Tag Archives: World changing ideas

Preparing for Your Inner Journey | The Chopra Center

Sometimes things happen that we think are random.

But most of the time, it’s the universe, speaking clearly to us.

As you may know, I have been taking Deepak Chopra’s and Orpah’s 21 day meditation. Once I finished, I started receiving emails with gifts – 7 days of them. One was for a new meditation series – Awaken to Happiness, which I started today.

This series is free, too. Each lesson takes a week of learning…growing and starting to see – beginning with exploring happiness and identifying your true source of happiness.

Today, the first day, the universe sent me to an article by Caroline Myss – an article about taking a journey inward to learn more about my self, my ego, my reactions and my life.

Since it is the first day of a new year and since I consider this article to be a gift from the universe, I wanted to share it with anyone who wants to begin a new year with a new journey – one that can quiet the noise of always needing
“…just a bit more” whether it’s stuff, money or ego boosting.

I wish everyone the best in 2014 and hope that you might want to join me as I begin to journey into what really makes me happy – who really makes me happy, as I begin to discover the wonderful spirit that lives inside my skin — my soul.

Namaste

Preparing for Your Inner Journey | The Chopra Center.

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Filed under arm wresting, Death & Dying, Education, Gifts, Mysteries, World Changing Ideas

Project 365 – Teach A Person To FIsh

What is that old saying, “Give  a man a fish and he will eat for a day. Teach a man to fish and he will eat for the rest of his life.”

I think that’s why I find what Heifer International does every day, across the globe, to be world changing.  And yes, I have written about this organization before but when there are so many lives changed, so many communities lifted out of poverty, I cannot ignore them.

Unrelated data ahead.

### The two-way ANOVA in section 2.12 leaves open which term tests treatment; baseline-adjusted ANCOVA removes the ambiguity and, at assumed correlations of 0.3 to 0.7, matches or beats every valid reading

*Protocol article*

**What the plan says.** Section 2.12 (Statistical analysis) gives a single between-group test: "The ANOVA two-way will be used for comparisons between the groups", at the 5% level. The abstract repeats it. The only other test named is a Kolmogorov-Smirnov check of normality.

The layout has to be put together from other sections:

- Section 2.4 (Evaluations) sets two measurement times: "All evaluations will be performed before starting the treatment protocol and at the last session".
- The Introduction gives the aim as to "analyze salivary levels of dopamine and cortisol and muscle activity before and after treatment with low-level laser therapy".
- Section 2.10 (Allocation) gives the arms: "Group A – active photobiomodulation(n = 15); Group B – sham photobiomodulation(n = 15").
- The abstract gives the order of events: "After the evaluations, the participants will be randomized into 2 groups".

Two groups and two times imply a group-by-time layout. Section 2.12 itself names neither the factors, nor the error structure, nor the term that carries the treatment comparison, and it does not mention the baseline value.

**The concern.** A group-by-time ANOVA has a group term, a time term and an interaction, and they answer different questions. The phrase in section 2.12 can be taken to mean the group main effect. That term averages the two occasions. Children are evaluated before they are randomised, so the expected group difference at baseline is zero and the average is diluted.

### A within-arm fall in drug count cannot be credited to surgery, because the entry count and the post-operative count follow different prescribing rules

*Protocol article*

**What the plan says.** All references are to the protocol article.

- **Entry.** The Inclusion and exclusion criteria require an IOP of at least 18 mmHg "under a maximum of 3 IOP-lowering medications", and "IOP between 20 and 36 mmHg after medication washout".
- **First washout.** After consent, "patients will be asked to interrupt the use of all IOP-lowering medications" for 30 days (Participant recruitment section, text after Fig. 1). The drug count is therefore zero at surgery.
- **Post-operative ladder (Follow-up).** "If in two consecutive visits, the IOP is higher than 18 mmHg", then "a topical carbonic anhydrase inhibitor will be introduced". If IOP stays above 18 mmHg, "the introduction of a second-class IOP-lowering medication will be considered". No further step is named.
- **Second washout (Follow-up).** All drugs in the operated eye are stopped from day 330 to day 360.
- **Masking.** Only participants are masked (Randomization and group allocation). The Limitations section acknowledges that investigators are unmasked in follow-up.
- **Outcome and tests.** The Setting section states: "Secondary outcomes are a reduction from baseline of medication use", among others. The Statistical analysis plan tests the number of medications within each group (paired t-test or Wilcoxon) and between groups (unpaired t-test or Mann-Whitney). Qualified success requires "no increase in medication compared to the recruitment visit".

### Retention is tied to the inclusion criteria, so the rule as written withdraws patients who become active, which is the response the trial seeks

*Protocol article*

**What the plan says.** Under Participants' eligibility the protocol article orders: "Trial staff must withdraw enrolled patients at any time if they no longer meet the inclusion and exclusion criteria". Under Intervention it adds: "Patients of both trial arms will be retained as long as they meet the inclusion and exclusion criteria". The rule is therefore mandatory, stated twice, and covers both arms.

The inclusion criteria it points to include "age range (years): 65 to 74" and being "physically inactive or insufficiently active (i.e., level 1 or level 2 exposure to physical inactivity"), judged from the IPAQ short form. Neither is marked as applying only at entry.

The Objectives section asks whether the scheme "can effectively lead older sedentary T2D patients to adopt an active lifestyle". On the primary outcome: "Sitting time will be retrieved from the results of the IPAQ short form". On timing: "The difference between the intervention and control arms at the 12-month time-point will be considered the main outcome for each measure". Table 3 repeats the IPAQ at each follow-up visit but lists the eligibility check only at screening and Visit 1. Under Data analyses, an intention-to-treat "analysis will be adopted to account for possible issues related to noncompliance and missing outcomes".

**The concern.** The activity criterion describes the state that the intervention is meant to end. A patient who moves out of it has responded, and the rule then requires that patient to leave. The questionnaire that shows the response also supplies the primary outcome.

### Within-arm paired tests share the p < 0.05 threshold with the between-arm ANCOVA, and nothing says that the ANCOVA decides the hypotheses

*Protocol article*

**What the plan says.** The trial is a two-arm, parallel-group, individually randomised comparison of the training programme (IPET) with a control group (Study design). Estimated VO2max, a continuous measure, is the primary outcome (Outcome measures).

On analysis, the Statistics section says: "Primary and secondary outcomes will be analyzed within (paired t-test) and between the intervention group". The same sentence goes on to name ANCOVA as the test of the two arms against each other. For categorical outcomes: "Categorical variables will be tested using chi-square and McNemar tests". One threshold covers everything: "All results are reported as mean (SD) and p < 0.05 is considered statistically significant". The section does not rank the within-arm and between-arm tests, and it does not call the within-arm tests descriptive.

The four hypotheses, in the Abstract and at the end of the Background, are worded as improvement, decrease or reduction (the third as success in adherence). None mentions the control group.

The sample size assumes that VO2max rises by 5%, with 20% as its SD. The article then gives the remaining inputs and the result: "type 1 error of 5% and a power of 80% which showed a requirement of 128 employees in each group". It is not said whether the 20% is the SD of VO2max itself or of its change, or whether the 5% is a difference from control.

Heifer International deserves all the attention it gets.  Why?

You can read all about the organization.  Or, if you’re into short stories, watch this brief video clip to find out.  (Heifer has been doing this so long and so well, it can explain how it works in exactly 1 minute.)

So, this organization doesn’t arrive with boxes of food and measuring cups.  They arrive with livestock – goats, cattle, water buffalo, chickens, ducks, even bees.  And they don’t just drop the animals off and drive away.

Heifer works with the community, creating a development plan, choosing recipients carefully and providing all the training needed including animal husbandry, water quality and ecologically sound agricultural practices.

People who receive livestock are also expected to raise crops needed to feed their animals, to become self-supporting. And all recipients become donors – passing on offspring to other members in the community or village. The objective is  to help feed hungry people but also, to create sustainable growth.  (They’ve got a short video about this, too.)

Heifer is truly teaching men and women to fish.

Started in 1939 by a relief worker named Dan West, Heifer International has helped more than 12 million families and a total of 62 million men, women and children.  One man’s simple idea –giving families a source of food rather than short-term relief — hasn’t changed since he took the first shipment of cattle to Puerto Rico in 1944.  It is alive and helping people in 128 countries around the world including the United States.